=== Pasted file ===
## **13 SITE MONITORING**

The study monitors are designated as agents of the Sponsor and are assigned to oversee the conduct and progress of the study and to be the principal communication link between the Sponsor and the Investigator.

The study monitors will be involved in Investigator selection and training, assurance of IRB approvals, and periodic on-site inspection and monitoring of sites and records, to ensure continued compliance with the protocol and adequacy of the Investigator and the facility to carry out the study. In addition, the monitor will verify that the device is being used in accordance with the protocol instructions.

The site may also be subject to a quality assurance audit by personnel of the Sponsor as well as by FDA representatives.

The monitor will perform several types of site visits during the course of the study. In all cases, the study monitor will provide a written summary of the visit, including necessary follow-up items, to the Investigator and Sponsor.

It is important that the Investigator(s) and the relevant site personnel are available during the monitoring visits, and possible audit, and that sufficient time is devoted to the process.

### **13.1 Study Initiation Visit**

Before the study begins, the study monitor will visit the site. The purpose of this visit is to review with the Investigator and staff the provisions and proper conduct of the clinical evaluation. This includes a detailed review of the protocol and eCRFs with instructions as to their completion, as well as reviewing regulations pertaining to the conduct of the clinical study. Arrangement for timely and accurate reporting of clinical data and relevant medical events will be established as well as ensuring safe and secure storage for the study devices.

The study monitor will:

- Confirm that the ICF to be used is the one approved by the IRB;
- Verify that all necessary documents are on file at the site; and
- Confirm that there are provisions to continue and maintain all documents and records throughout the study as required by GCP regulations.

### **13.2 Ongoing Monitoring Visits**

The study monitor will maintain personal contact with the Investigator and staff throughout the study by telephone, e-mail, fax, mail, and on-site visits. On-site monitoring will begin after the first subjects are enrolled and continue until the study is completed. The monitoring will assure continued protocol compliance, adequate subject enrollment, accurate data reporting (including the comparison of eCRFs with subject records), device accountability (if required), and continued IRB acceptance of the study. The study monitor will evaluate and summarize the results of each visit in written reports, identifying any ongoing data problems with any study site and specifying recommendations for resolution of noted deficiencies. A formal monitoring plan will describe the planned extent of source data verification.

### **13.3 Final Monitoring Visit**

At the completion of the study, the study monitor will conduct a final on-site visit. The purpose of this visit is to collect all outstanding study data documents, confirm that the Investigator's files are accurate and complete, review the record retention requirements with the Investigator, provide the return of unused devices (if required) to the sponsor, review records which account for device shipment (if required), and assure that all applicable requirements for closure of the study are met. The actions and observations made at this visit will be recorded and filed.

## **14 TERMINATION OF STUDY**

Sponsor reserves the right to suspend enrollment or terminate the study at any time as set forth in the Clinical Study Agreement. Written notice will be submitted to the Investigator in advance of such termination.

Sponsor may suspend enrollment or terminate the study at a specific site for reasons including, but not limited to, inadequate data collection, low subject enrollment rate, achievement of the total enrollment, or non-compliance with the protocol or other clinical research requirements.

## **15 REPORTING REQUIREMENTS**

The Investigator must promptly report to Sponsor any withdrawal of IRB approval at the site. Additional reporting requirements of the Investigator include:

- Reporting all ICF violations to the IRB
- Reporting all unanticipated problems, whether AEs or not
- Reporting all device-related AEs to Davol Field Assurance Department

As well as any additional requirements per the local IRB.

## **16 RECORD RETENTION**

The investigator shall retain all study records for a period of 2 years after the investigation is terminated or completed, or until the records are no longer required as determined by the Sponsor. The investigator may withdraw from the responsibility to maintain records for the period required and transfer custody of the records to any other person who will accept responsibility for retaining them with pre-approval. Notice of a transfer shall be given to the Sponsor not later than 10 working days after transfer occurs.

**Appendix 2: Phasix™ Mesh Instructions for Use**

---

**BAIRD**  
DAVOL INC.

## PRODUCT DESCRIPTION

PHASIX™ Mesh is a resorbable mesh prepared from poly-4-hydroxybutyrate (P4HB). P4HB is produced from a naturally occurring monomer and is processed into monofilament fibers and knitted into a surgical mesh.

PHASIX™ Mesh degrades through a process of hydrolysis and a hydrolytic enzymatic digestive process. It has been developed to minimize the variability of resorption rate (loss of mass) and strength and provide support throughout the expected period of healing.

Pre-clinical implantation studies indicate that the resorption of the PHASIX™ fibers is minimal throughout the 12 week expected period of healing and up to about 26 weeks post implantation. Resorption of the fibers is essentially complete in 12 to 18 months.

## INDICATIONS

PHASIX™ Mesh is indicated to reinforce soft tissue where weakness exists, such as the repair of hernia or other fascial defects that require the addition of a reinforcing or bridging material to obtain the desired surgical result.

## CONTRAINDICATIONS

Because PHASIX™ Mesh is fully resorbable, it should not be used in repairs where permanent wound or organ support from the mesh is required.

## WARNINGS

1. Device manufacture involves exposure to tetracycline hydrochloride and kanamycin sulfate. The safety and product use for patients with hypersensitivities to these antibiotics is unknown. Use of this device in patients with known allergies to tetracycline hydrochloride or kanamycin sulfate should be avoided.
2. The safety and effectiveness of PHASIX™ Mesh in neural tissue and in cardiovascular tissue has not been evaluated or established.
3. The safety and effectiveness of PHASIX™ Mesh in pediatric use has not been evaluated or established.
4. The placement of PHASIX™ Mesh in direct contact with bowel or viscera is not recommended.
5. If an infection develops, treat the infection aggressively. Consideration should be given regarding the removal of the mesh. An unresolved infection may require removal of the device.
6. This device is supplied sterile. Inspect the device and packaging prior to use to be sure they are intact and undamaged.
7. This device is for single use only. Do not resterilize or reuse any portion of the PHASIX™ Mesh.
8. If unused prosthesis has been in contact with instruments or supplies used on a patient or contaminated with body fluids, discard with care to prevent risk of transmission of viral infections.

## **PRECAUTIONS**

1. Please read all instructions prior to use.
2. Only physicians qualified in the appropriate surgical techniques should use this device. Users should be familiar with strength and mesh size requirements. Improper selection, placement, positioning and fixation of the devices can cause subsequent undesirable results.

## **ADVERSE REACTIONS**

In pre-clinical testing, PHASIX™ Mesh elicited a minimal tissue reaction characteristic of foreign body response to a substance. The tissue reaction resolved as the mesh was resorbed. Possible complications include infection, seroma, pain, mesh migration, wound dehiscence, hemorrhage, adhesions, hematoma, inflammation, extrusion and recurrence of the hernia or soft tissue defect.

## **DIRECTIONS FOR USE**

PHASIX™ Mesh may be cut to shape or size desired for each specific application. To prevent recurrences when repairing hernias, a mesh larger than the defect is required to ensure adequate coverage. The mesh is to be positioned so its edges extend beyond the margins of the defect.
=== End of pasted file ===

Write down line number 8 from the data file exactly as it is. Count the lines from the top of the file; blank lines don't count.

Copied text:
Before the study begins, the study monitor will visit the site. The purpose of this visit is to review with the Investigator and staff the provisions and proper conduct of the clinical evaluation. This includes a detailed review of the protocol and eCRFs with instructions as to their completion, as well as reviewing regulations pertaining to the conduct of the clinical study. Arrangement for timely and accurate reporting of clinical data and relevant medical events will be established as well as ensuring safe and secure storage for the study devices.